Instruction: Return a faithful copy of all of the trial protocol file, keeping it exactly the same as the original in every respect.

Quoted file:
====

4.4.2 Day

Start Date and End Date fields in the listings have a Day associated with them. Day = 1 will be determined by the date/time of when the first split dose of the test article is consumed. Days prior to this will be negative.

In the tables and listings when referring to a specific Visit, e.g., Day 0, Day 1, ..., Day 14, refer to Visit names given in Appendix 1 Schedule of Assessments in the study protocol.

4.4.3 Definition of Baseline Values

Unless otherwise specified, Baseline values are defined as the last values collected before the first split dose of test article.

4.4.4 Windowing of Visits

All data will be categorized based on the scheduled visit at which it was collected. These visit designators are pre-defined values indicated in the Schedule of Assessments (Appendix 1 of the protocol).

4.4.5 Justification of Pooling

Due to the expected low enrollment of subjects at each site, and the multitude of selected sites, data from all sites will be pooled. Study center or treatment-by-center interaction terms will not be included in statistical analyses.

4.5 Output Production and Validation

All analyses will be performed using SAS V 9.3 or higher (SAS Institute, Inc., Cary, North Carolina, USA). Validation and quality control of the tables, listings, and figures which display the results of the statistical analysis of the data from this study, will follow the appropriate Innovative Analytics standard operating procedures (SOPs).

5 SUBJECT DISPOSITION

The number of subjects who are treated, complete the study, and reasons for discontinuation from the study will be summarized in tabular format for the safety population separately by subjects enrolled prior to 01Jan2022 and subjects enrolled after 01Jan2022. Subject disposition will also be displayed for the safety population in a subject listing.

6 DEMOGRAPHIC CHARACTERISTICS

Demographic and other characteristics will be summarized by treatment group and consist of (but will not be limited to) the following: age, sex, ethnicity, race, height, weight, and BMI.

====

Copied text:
4.4.2 Day

Start Date and End Date fields in the listings have a Day associated with them. Day = 1 will be determined by the date/time of when the first split dose of the test article is consumed. Days prior to this will be negative.

In the tables and listings when referring to a specific Visit, e.g., Day 0, Day 1, ..., Day 14, refer to Visit names given in Appendix 1 Schedule of Assessments in the study protocol.

4.4.3 Definition of Baseline Values

Unless otherwise specified, Baseline values are defined as the last values collected before the first split dose of test article.

4.4.4 Windowing of Visits

All data will be categorized based on the scheduled visit at which it was collected. These visit designators are pre-defined values indicated in the Schedule of Assessments (Appendix 1 of the protocol).

4.4.5 Justification of Pooling

Due to the expected low enrollment of subjects at each site, and the multitude of selected sites, data from all sites will be pooled. Study center or treatment-by-center interaction terms will not be included in statistical analyses.

4.5 Output Production and Validation

All analyses will be performed using SAS V 9.3 or higher (SAS Institute, Inc., Cary, North Carolina, USA). Validation and quality control of the tables, listings, and figures which display the results of the statistical analysis of the data from this study, will follow the appropriate Innovative Analytics standard operating procedures (SOPs).

5 SUBJECT DISPOSITION

The number of subjects who are treated, complete the study, and reasons for discontinuation from the study will be summarized in tabular format for the safety population separately by subjects enrolled prior to 01Jan2022 and subjects enrolled after 01Jan2022. Subject disposition will also be displayed for the safety population in a subject listing.

6 DEMOGRAPHIC CHARACTERISTICS

Demographic and other characteristics will be summarized by treatment group and consist of (but will not be limited to) the following: age, sex, ethnicity, race, height, weight, and BMI.